Binary, or base 2, is a numbering system with only two digits, 0 and 1. Binary is convenient for use with bits which have only two states, on and off.

bit
The smallest unit of memory in the computer. A bit can be either off or on, representing a value of 0 or 1. Bits can be used in combination to represent higher numbers.

bit depth
The number or bits used to represent each pixel in an image, determining its color or tonal range

bitmap
An image formed by rectangular grid of picture elements (pixels). The computer assigns a value to each pixel, from one bit of information (indicating black or white) to 24 bits per pixel (for full-color computer displays), to as many as 64 bits per pixel for some types of full-color images. A bitmap is an image defined by a collection of dots, as opposed to a vector image, which is defined by mathematical formulas.

black & white
Refers to both line art and halftone bitmapped image types.

black point
A movable reference point that defines the darkest area in an image, causing all other areas to be adjusted accordingly.

brightness
The intensity of a color or tone regardless of its hue or saturation.

byte
A unit of measure equal to eight bits of digital information. The standard unit measure of file size. See also megabyte, kilobyte, and gigabyte.

calibration
Setting equipment to a standard measure to produce reliable results.

calibration bars
On a negative, proof or printed piece, a strip of tones used to check printing quality.

camera ready
Copy assembled and suitable for photographing by a process camera with minimum number of steps.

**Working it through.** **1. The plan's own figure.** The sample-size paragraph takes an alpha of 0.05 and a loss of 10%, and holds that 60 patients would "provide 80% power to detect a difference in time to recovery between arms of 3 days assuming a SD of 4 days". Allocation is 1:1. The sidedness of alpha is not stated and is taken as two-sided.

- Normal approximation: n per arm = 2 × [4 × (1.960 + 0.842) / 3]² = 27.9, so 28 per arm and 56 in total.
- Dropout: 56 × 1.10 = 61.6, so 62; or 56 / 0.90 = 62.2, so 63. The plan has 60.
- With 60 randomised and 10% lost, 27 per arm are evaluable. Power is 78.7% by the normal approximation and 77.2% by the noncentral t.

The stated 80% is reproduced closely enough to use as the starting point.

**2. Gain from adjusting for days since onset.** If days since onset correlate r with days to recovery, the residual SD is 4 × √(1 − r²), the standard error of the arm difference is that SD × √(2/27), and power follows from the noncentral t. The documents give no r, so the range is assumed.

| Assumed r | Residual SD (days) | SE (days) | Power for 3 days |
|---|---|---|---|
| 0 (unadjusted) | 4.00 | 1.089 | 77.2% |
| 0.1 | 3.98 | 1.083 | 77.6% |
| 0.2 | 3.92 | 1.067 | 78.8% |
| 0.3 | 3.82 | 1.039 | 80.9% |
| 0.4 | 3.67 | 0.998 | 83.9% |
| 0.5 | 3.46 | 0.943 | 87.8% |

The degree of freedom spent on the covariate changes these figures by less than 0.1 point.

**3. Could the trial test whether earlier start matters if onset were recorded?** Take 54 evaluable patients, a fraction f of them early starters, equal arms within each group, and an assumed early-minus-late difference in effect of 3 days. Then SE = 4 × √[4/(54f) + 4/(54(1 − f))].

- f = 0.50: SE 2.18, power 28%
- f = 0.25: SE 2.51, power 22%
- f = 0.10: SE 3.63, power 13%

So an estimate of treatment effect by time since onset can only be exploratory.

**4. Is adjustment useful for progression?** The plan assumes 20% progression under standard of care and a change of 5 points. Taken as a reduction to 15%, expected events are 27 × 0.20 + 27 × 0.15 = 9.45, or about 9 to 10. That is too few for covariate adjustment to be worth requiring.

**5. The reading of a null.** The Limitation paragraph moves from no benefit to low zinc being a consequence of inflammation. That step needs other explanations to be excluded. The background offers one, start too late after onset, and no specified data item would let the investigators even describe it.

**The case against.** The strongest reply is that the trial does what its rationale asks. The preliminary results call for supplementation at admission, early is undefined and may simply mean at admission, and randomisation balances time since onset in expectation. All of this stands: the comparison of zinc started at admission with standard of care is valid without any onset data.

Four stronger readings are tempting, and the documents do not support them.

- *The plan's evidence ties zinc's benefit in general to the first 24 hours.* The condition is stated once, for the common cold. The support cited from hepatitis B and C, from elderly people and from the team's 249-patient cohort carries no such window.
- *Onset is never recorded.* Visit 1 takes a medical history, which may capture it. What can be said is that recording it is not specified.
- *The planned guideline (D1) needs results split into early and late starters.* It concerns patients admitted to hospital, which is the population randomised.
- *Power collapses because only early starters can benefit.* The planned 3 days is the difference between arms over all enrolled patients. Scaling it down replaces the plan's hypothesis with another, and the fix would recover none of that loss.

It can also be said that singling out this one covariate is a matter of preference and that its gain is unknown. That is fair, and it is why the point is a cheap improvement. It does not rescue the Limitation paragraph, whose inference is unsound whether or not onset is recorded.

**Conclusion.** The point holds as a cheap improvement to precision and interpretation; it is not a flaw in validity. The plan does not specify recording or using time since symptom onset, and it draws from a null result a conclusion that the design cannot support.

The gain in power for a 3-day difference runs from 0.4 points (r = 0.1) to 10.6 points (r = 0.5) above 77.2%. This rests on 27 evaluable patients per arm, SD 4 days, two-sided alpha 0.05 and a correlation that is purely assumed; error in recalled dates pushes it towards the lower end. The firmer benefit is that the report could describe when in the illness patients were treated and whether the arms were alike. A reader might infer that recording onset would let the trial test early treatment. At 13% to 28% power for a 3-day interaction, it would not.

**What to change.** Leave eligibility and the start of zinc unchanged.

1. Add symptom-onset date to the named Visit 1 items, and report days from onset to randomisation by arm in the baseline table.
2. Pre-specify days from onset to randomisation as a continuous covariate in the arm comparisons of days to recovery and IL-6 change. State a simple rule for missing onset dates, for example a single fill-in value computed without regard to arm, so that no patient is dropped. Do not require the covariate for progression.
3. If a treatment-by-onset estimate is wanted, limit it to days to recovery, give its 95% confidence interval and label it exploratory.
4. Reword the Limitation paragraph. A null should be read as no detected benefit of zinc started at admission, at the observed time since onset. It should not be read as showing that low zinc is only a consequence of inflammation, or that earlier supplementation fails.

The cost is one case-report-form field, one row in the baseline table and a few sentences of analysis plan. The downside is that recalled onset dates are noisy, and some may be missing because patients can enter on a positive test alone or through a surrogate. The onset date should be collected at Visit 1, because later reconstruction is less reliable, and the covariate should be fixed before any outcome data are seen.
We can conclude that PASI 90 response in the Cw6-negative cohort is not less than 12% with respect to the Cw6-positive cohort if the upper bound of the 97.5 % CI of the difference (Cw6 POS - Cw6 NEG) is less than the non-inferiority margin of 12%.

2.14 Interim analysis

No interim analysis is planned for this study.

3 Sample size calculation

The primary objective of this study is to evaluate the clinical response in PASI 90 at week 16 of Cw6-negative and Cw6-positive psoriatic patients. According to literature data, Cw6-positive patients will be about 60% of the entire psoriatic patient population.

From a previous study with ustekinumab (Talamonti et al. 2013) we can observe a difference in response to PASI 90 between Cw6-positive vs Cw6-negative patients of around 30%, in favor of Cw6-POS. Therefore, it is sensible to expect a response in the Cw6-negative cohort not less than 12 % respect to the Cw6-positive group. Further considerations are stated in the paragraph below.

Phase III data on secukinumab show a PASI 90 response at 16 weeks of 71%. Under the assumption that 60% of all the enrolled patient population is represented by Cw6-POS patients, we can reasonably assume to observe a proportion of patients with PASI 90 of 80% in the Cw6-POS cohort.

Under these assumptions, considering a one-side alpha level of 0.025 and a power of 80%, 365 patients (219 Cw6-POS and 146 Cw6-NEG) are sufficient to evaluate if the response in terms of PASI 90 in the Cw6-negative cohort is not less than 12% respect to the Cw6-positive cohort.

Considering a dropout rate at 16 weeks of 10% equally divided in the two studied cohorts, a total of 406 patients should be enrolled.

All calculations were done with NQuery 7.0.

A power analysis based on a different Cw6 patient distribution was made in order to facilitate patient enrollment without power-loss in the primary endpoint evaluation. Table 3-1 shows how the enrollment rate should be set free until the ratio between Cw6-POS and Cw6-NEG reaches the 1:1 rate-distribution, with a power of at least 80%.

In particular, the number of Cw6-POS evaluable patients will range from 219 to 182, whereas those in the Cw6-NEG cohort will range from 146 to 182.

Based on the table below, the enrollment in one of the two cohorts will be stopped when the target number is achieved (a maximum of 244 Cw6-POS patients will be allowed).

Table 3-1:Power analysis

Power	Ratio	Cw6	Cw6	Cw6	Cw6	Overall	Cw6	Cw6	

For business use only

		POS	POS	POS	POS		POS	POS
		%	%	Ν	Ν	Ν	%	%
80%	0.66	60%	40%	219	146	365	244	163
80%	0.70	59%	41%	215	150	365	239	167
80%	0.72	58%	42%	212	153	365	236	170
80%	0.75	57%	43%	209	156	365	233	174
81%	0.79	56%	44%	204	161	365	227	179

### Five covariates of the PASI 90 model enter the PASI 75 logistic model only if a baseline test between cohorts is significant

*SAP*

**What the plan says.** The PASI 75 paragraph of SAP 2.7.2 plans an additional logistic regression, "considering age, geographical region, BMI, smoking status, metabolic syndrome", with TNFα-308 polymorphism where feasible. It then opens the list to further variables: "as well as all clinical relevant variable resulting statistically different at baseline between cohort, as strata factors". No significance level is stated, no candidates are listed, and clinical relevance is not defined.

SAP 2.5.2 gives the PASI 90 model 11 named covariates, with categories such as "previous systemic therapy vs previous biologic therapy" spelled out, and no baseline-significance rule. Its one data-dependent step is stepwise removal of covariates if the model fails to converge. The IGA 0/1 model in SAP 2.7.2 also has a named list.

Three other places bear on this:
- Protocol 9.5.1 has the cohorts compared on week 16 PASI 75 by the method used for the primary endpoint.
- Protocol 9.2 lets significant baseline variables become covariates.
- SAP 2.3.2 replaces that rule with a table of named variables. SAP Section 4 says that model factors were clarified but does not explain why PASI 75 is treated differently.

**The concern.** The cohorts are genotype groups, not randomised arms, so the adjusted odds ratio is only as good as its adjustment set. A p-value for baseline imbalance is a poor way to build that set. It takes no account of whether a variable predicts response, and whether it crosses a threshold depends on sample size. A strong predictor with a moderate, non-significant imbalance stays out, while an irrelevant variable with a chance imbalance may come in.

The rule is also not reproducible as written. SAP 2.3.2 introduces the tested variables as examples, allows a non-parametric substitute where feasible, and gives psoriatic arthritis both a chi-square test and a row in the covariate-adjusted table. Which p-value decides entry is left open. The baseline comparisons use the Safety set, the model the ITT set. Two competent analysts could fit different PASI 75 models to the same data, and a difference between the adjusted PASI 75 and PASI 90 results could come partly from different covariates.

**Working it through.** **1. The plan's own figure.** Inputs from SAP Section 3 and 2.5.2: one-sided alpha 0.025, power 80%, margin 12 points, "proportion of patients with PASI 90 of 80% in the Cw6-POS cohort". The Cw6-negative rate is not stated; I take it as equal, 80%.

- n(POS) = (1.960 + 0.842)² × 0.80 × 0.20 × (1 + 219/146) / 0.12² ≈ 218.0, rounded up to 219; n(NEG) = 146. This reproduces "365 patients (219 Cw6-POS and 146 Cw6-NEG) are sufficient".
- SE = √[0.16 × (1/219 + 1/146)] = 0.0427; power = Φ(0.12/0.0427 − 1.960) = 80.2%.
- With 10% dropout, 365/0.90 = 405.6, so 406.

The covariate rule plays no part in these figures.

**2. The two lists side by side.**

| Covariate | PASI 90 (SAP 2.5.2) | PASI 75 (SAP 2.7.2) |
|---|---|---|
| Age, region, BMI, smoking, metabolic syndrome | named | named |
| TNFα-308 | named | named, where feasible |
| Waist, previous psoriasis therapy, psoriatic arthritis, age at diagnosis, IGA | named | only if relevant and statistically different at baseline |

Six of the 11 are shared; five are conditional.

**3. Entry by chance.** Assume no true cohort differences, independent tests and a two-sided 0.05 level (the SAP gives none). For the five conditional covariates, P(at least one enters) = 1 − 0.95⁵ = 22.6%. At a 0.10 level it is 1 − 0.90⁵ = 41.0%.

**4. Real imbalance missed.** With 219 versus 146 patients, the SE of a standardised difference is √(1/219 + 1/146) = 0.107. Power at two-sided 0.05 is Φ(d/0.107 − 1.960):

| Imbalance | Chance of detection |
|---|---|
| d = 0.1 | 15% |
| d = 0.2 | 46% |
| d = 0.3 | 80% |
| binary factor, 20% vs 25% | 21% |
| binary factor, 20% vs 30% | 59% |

camera-ready art
Any artwork or type that is ready to be prepared for printing.

CCD
A charge-coupled device, or CCD, is a light sensitive electronic device that converts light into an electrical charge.

CCD (Charge Coupled Device)
A diode that is light-sensitive when charged with electrical voltage.

Chromalin
An off-press color proofing system developed by DuPont. The proofs are single laminated sheets produced from film separations.

CIE (Commission Internationale de l'Eclairage)
An international group that has developed a set of color definition standards endorsed by Adobe for PostScript Level 2.

clipping (sense 1)
Process of setting graphics display boundaries. The clipping volume is defined by the window, near and far clipping planes, and projectors of the corners of the window. Data on the planes forming the edges are considered to be within the volume. (2) The conversion of all tones lighter than a specified gray level to white, or darker than a specified gray level to black, causing loss of detail. This also applies to individual channels in a color image.

CMS
Color management system. This ensures color uniformity across input and output devices so that final printed results match originals. The characteristics or profiles of devices are normally established by reference to standard 1T8 color targets.